This Is Where I'm Staying, This Is My Home

Today is the 12th night, the end of the Yule season, known as Loppiainen in Finnish, the official start of the year, when you pack away the decorations, and start planning the next growing season. In Scandinavia, Winter Solstice marks the mid-point of winter, out here in the more temperate, further South Pacific Northwest, the beginning of it. 

After the holiday season we all take a big, deep breath, let it out in a collective sigh of relief, and turn inward; happily into our crafts, bonfires, to each other. 

Time feels more expansive, after last two months of whirlwinds blowing through. 

In November and December, we fight for the light so hard, with all of our lanterns, candles, and long dances, that when the quiet and the darkness finally descent, we are spent. Sure, the light is returning, but not for a while still, and suddenly, we're a little grateful. 

There is an opening here, in these cold, quiet days of winter. They seem, to me, some of the truest of this place. I've never understood folks who feel the need to escape the winter here to warmer climes, and other bio-regions, but each to their own (I often get my travel bug in the spring, if ever.).  

I am the happiest here, rain hitting the windows, frost nipping down the chimney, cold floors in the morning, the warmth barely able to make it past the wood stove. 

There is secret life everywhere: owls hooting through the trees, mice rustling around the grain scattered for the chickens. One hen hiding her eggs out of sheer wildness and stubbornness. The deer have gone deeper into the woods now, but the field and the trees are full of crows and eagles, ravens talking at us loudly when we approach. We yell at each other, bargaining across the cold air. "If you leave my chickens alone, I'll leave you alone too!"

The storms have come, gone, and come again. Some of the best in recent memory. Branches raining on the roof, the power flickering and going out. Ferry riders emerging a little green in the face, proof that going to the mainland is a bad idea in general.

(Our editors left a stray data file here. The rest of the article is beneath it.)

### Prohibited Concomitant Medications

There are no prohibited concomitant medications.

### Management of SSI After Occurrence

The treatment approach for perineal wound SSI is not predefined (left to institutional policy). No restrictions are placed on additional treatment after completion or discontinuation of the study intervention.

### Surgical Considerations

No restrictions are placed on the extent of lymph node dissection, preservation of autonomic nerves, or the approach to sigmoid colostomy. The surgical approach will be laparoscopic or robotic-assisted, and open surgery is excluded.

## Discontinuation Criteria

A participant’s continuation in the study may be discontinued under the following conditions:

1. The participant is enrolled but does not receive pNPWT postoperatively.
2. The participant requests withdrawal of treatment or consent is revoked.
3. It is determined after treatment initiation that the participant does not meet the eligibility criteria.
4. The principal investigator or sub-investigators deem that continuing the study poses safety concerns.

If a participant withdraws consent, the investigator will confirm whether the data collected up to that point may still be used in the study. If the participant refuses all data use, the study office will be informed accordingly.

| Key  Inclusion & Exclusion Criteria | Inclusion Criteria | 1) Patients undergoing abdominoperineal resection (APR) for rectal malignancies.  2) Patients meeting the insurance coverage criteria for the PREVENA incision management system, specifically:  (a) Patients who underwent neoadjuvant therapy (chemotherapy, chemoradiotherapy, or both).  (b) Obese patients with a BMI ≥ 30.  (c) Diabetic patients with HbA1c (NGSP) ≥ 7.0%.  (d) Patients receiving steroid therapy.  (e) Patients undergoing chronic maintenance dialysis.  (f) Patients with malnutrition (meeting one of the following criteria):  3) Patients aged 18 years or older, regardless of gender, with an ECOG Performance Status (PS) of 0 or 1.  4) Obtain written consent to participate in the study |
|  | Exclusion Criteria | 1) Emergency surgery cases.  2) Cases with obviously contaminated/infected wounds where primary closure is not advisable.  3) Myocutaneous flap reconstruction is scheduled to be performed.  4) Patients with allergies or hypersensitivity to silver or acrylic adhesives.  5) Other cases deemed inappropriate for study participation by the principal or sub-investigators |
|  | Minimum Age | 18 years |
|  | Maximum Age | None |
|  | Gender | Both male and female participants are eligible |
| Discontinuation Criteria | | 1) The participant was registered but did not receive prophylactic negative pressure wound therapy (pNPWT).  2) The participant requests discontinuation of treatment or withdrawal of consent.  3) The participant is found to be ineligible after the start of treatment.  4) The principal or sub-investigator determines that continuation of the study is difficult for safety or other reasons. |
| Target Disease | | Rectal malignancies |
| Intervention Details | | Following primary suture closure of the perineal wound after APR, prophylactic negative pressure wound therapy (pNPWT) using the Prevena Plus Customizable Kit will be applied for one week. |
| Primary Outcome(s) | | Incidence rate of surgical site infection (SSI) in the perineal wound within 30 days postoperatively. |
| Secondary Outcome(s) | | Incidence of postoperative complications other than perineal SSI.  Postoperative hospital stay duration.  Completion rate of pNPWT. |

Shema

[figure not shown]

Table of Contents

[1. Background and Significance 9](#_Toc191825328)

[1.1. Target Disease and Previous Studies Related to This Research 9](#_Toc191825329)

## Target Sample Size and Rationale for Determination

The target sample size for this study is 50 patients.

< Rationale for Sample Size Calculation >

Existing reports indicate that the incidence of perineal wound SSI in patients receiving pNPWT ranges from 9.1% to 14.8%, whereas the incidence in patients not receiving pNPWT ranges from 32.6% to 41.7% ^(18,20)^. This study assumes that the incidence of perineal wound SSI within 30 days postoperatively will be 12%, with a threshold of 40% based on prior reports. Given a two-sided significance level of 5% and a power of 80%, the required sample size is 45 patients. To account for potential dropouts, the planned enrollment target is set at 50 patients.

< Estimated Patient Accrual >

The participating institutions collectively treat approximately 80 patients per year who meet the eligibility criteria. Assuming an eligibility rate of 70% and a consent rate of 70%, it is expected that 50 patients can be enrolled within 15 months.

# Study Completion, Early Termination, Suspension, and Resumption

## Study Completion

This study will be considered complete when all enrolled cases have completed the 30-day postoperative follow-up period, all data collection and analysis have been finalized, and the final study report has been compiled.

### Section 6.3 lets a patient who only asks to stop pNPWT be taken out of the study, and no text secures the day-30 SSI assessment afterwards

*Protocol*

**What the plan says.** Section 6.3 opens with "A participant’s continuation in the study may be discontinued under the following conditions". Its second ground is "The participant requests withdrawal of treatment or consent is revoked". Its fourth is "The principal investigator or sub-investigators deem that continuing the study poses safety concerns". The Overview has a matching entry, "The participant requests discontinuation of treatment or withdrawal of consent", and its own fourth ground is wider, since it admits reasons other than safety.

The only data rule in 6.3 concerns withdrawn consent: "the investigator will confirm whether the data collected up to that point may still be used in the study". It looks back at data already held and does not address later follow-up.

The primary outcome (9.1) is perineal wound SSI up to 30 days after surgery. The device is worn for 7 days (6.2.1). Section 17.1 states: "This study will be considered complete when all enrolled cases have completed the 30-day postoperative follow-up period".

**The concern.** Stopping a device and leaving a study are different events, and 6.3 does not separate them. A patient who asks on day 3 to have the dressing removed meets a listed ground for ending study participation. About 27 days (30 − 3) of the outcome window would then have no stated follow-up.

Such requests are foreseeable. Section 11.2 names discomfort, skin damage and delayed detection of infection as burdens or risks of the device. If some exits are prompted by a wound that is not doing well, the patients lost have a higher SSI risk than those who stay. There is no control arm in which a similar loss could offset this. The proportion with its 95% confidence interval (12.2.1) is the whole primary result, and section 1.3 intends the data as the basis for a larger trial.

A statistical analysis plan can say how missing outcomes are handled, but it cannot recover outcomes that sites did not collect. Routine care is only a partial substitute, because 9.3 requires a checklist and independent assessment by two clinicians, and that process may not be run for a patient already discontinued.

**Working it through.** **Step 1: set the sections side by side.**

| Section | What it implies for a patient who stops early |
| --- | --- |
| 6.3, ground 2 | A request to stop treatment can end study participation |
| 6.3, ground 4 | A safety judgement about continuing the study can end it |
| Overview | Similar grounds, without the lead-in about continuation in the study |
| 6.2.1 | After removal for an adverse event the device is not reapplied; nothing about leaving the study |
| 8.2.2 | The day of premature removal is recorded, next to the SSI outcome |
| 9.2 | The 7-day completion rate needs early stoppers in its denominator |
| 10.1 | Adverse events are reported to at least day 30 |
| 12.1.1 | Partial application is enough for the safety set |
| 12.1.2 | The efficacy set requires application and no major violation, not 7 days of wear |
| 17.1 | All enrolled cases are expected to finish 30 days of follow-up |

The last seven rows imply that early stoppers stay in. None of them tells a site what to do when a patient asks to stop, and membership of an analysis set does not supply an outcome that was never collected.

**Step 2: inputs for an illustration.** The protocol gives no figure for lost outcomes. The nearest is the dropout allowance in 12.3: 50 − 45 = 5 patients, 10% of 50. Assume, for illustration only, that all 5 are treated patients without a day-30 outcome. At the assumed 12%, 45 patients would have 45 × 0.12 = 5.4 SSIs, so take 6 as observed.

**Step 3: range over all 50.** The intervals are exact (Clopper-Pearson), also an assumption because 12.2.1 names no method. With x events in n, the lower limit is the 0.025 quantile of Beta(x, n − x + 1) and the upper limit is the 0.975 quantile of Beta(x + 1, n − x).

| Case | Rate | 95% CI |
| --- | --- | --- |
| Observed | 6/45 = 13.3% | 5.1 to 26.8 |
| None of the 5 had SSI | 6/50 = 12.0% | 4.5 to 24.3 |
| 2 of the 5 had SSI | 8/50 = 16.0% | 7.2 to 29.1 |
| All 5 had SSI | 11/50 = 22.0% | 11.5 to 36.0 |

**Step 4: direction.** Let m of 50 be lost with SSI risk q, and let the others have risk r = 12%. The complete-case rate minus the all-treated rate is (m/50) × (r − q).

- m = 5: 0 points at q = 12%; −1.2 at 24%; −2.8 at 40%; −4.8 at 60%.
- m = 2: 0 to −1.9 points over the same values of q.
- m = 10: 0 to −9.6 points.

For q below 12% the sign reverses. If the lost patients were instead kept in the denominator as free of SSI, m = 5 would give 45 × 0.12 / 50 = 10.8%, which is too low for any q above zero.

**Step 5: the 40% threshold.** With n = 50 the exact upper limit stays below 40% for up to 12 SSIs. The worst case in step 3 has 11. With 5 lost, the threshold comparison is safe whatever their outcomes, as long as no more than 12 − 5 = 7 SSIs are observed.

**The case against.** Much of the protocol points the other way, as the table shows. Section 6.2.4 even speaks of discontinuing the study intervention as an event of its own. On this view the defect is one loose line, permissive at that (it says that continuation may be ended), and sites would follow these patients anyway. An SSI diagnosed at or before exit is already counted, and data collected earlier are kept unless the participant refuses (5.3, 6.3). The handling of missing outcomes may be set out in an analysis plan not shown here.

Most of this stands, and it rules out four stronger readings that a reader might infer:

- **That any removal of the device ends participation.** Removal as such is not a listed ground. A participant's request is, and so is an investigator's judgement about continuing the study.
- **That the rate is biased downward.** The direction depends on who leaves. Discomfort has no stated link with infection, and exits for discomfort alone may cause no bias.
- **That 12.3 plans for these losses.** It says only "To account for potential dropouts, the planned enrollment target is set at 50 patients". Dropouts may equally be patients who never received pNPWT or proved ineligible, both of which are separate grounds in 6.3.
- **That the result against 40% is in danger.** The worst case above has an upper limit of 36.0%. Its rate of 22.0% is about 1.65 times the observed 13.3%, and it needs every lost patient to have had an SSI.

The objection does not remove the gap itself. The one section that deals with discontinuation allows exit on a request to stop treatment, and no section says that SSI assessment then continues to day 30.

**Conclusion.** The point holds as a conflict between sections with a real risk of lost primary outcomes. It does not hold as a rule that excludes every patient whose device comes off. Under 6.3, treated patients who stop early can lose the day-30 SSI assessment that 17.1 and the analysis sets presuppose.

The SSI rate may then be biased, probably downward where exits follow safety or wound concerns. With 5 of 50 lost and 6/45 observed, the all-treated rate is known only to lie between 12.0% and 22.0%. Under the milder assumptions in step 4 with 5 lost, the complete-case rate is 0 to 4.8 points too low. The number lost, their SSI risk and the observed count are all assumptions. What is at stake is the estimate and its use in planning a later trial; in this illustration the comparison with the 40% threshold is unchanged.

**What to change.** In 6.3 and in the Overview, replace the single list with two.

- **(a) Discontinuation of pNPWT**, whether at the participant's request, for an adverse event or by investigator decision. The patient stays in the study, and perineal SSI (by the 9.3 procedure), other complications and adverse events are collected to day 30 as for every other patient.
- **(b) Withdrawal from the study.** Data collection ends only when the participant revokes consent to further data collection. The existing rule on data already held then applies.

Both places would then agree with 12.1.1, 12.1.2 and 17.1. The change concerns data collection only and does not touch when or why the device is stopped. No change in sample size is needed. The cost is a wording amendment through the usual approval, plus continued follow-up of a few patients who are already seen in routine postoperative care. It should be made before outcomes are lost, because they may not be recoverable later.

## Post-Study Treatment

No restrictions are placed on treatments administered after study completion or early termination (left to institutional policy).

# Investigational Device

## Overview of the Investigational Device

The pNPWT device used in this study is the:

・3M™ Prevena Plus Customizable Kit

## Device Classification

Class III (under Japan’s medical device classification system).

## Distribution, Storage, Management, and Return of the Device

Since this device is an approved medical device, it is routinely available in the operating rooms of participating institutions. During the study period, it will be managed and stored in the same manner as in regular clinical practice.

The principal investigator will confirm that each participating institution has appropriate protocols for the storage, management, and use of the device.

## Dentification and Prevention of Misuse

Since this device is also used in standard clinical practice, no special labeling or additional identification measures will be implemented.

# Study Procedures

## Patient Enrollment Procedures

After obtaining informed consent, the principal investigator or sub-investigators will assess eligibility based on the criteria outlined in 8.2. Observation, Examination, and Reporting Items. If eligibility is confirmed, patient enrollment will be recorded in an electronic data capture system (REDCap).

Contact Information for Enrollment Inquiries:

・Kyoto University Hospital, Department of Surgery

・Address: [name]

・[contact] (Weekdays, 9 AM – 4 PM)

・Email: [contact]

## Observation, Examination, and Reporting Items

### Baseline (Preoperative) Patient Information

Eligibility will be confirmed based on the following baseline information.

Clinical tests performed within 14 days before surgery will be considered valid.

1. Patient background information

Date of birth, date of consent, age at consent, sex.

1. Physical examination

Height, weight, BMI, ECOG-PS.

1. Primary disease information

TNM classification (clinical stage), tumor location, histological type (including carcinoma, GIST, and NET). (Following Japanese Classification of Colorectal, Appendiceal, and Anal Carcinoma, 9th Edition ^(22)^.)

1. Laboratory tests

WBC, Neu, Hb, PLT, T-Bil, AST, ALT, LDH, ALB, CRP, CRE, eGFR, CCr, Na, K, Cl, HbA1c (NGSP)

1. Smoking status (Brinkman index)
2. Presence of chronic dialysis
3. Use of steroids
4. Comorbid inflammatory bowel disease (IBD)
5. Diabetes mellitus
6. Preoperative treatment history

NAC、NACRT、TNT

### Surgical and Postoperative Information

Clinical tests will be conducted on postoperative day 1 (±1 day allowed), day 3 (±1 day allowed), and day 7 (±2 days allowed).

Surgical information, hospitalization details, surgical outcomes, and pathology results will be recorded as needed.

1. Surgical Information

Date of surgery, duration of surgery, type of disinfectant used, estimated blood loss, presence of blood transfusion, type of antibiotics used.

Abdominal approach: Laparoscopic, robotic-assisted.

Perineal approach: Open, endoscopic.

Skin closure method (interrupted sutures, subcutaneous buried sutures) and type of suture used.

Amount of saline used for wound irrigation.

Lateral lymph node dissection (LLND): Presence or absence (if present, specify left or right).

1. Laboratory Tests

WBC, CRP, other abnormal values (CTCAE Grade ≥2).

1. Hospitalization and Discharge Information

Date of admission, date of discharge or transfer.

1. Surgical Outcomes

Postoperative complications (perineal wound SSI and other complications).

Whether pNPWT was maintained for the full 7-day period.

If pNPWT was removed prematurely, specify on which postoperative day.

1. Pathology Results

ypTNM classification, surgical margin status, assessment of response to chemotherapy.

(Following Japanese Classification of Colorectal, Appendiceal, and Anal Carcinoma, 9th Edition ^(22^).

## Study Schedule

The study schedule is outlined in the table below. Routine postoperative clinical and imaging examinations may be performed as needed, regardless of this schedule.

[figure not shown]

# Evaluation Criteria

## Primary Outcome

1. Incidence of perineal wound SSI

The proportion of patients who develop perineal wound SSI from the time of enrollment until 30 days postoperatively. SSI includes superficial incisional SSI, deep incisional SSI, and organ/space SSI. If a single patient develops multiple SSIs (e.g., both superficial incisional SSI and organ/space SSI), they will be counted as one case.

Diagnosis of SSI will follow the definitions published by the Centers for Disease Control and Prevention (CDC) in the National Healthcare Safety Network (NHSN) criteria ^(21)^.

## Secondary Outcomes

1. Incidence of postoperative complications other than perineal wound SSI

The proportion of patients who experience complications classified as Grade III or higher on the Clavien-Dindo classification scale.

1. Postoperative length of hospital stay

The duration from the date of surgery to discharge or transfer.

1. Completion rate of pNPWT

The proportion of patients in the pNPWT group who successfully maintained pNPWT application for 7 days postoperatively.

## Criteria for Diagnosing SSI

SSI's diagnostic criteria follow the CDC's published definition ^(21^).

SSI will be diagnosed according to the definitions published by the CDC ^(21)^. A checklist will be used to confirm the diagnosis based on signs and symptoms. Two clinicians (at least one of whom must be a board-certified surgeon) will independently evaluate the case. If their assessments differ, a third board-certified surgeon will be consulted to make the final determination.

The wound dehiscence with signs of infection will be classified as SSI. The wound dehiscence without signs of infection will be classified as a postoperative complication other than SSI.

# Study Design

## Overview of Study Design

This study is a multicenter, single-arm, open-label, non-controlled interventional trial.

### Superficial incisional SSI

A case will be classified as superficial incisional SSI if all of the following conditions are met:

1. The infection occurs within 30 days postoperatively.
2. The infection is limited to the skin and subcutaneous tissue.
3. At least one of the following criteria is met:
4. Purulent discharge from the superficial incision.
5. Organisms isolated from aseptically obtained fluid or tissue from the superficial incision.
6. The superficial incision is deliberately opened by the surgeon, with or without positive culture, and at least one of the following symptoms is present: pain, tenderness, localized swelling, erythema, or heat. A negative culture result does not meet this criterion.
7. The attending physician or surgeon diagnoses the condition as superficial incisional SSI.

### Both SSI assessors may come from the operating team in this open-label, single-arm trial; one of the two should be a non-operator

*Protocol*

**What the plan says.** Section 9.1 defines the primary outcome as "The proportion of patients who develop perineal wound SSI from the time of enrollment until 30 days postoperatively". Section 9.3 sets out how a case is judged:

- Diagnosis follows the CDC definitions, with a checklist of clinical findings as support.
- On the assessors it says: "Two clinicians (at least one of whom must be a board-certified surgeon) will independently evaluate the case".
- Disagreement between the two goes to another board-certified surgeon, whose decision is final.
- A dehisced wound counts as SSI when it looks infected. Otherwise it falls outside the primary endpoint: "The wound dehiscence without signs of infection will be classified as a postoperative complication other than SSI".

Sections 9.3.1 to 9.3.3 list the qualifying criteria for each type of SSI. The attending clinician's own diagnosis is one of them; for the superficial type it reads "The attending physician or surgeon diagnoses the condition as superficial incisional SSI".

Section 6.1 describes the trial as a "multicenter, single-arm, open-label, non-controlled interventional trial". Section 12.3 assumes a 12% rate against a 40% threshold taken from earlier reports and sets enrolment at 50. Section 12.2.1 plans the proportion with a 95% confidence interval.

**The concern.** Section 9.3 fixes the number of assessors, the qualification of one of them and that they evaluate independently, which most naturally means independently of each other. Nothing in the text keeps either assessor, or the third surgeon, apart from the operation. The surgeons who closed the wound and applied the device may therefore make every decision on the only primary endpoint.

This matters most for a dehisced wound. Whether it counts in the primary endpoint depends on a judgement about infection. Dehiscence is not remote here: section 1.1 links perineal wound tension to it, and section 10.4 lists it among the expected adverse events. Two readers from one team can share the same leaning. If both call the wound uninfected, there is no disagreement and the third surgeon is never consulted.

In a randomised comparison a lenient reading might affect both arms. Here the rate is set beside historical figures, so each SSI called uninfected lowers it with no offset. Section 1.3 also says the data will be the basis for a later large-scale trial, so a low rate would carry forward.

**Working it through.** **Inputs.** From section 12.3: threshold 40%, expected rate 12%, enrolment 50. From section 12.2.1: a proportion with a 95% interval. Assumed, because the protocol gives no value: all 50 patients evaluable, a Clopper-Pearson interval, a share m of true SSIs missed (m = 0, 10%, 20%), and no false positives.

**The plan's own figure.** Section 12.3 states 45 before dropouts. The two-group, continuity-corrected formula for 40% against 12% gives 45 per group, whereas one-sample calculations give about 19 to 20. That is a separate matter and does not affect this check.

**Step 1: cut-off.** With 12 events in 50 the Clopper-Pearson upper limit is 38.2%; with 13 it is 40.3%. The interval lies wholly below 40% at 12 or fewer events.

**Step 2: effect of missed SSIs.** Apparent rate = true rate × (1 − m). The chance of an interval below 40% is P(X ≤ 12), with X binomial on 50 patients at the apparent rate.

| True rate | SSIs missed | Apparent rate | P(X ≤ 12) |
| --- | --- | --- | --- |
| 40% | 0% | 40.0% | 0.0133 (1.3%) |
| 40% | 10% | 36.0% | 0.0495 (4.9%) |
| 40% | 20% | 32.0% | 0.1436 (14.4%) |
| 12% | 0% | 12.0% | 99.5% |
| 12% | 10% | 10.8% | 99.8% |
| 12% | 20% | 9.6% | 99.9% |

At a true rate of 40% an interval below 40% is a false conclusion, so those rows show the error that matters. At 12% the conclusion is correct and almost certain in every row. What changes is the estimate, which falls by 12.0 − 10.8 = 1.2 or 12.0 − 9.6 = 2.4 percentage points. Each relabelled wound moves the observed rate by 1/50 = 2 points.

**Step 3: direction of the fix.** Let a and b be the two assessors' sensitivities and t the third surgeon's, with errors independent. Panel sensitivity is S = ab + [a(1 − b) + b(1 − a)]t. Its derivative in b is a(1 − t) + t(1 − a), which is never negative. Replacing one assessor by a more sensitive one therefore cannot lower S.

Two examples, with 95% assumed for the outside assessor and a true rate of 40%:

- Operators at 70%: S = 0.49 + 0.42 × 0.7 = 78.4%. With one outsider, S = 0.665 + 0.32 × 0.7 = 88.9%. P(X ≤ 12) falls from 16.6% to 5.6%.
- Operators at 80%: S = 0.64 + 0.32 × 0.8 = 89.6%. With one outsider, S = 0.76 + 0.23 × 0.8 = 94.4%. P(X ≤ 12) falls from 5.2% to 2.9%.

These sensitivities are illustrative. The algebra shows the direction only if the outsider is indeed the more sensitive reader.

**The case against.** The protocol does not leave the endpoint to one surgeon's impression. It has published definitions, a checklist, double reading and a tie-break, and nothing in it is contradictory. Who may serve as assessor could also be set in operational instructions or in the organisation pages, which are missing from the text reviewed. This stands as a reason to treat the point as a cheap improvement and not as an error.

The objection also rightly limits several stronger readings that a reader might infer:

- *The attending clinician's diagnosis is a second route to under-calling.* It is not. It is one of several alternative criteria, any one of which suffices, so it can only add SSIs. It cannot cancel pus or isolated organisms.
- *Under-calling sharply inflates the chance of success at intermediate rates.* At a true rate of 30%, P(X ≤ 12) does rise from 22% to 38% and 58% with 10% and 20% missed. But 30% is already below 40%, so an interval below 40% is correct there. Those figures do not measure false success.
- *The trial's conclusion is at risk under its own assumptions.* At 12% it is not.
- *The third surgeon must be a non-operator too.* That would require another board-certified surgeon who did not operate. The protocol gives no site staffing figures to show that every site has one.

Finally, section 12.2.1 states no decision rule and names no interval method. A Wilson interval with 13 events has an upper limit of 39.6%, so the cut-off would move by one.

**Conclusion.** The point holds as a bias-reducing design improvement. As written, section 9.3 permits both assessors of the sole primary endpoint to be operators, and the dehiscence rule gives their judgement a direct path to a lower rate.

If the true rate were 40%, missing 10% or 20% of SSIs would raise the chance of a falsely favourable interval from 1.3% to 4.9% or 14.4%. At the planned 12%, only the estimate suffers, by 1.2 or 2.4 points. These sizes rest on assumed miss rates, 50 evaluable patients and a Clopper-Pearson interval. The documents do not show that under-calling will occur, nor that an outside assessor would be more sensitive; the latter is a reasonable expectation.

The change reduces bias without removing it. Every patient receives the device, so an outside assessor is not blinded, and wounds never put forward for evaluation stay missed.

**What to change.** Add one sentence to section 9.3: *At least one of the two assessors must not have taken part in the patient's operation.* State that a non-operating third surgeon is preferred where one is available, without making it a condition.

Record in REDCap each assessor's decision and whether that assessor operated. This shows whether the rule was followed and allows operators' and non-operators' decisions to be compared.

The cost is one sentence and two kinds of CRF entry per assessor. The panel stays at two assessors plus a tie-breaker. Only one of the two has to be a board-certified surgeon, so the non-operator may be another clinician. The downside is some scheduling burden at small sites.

After the storms, a holy calm. Wildcrafting the newly sweet berries, the windblown lichens. At night, the Milkyway is sending us morse-coded messages, shooting star blazing across the field.

"This is home." I think to myself at those times, a place of belonging, to the land, the roots and mycelium, to the cranky ravens, the spiders that move in when the weather turns again, to the good people; not always the picture perfect folks from some country idyl, but always unexpected, wild and wily, crass, funny, and brash, and brave. 

They are artists in laborer's clothing, a bunch of genius waitresses, landscaper poets, and carpenter musicians. They're old men who drink too much, and have secret beautiful hobbies carving bone, or making clothes, the kids half-feral, high on sugar and freedom, young men gone to seed with their beards and dress-Carhartts, women who build fires and houses, people who grow food before they eat it, and make things first useful, then beautiful, and foremost wild and free. "These are my people," I think, "following their hearts, not what is expected, practical, good for business, the approved aesthetics, or sanctioned beliefs."  

Together we dance, sing, drink, eat, burn things, put on our best clothes, and then pull on our rubber boots. These winter months, we gather, and roam, come together, and then vanish back into our respective homes to warm our toes by the fireside.

Surrounded by water, we make certain choices, certain sacrifices, small and endlessly worth it. Worth it alone, for the day of cold midwinter sunlight on our cheeks, pouring in through the thin canvas of the boat. 

A seal, always following in our wake. Cormorants sunning themselves. The smooth stones of millennia, of a time before the glaciers, a time of molten earth, remind me always of how important it is to find your place in the Known Universe, and to give yourself to it, fully; to stake a place in space, and to know it,defend it, cherish it, love it for what it is, protect it, be present, and observe it. How you can spend your lifetime getting to know one small speck of this vast Earth. 

If there's any work I'd like to dedicate myself to, that is it. 

It's good to be home, you guys. Happy New Year! 

I live by the ocean/ and during the night/ I dive into it/ down to the bottom/ underneath all currents/ and drop my anchor/ this is where I'm staying/ this is my home -Björk "Anchor Song"-